STEVE INSKEEP, host:
We're moving next to Iraq, where five days remain until a referendum on a constitution. One major question is whether all of the country's major groups will support that document, and negotiations continue to make it more acceptable to Sunni Arabs. That's the minority that once ruled Iraq and that's now blamed for much of the country's insurgency. Sunni political leaders have been discussing a boycott of the referendum. Now they failed to agree on such a plan over the weekend, but they are urging their supporters to vote no. We're going now to NPR's Anne Garrels in Baghdad who's been following all this.
And Annie, what chances to these last-minute talks have to actually bring some Sunnis on board?
ANNE GARRELS reporting:
Well, so far, it doesn't look like the sides are coming anywhere closer. They remain far apart on basic issues. You know, this isn't the constitution US officials anticipated. They were stunned when at the last minute Shiite leaders demanded the same kind of regional autonomy the Kurds have. Now already locked out, the Sunni Arabs fear that they're going to be denied oil revenues and charge the new federalism will lead to the breakup of the country. They also fear outlawing the Sunni-dominated Ba'ath Party is going to be used against them to block them from jobs and politics. As you noted, some Sunni leaders have insisted on a boycott to rob the vote of legitimacy, but most are saying a massive Sunni no vote is the only way to make their voices known, and possibly defeat it.
Turnout's going to be key, because, though a minority, Sunnis can defeat the charter if they garner two-thirds no vote in any three of Iraqis' 18 provinces, and they have the potential to make that threshold.
INSKEEP: Hmm. Now as the preparations continue for the voting on Saturday, what kind of security measures are being taken?
GARRELS: Well, starting Thursday, there's going to be a four-day public holiday with nightly curfews and a ban on carrying weapons, even licensed weapons. Movement between provinces is going to be banned, and international borders are expected to be closed. And on voting day itself, traffic's going to be barred to prevent suicide attacks. US and Iraqi forces have been conducting large offensives in western Iraq where Sunni Arabs predominate and where insurgents are strong, hoping to disrupt the insurgents' movements ahead of the referendum.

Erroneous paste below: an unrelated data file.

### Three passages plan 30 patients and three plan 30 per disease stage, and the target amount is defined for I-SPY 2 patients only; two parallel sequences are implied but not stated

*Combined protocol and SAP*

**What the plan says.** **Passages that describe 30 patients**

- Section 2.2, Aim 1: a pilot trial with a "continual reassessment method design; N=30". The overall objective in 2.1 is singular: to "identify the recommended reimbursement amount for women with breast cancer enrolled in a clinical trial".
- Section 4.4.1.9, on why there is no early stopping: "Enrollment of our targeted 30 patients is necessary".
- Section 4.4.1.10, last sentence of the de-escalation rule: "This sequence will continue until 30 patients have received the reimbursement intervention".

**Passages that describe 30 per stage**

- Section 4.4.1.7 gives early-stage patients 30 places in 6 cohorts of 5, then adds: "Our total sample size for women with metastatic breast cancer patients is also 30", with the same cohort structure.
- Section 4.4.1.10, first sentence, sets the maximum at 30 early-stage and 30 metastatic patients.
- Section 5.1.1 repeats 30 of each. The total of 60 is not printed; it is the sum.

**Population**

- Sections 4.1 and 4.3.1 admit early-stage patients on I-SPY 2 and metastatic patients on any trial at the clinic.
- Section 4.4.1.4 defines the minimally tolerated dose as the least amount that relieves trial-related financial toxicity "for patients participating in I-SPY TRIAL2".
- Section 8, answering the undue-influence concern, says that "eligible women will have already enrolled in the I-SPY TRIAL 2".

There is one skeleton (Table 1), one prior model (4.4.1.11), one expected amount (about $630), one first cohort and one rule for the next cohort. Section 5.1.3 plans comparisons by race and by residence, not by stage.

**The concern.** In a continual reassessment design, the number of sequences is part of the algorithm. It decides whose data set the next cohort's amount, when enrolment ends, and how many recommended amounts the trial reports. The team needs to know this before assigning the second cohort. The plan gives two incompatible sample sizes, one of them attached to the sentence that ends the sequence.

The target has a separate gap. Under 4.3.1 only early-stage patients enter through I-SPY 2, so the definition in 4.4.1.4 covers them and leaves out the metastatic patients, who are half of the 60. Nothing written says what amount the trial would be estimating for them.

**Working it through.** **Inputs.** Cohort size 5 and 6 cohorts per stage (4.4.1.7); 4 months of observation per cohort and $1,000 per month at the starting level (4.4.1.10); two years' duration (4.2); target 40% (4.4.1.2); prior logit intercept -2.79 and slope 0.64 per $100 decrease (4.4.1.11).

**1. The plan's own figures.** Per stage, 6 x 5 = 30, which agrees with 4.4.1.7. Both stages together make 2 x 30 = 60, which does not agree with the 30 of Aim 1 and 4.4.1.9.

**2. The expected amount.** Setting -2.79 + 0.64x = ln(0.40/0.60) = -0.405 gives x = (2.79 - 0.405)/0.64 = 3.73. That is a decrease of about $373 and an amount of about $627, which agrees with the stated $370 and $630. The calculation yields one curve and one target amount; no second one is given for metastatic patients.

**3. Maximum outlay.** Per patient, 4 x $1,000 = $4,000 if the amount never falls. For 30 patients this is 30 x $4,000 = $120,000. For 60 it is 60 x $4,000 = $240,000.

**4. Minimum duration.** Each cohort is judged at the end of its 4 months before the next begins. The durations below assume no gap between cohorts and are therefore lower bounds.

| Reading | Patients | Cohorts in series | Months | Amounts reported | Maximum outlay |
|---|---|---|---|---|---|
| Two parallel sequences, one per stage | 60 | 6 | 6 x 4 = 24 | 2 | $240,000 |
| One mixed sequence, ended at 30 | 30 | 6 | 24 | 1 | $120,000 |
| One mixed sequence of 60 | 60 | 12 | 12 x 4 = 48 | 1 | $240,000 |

INSKEEP: Well, now there certainly have been great disruptions in recent months in Baghdad caused by the insurgents, but there have been fewer reports of that recently. From where you are, does it seem like that amount of violence is going down?
GARRELS: Well, there haven't been any spectacular car bomb attacks against Shiites in the last few days, but--and US military reports capturing more and more suspected insurgents as well as large weapons caches. But US officials are also warning insurgents could well come up with something spectacular closer to the vote. And you know, on a daily basis there are continued attacks on US and Iraqi forces, and there's a steady drumbeat of sectarian attacks against both Sunnis and Shiites. Over the weekend, in Samarra, gunmen walked into a school, killed a Shiite teacher in front of the students, contributing to an atmosphere of terror there. And Sunnis, in turn, are being picked off by Shiite death squads.
This morning, in Baghdad, five bodies, handcuffed with a single bullet to the head, were found. And that's pretty much a daily occurrence. And in another incident in Baghdad, it looks like two undercover Americans may have been killed in Bag--here in the capital. A source at the Ministry of the Interior reports Iraqi police discovered two dead Americans in a car in a contested neighborhood. Plainclothes Americans and Iraqis suddenly turned up at the scene in Humvees. They didn't identify themselves and initially accused the Iraqi police on the scene of killing the men. They removed the bodies, burned the cars where the two Americans had been found, and then, using considerable force, they swept the nearby area, detaining five men.
INSKEEP: OK. That's NPR's Anne Garrels reporting today from Baghdad. Anne, thanks very much.
GARRELS: You're welcome.
INSKEEP: You're listening to MORNING EDITION from NPR News.
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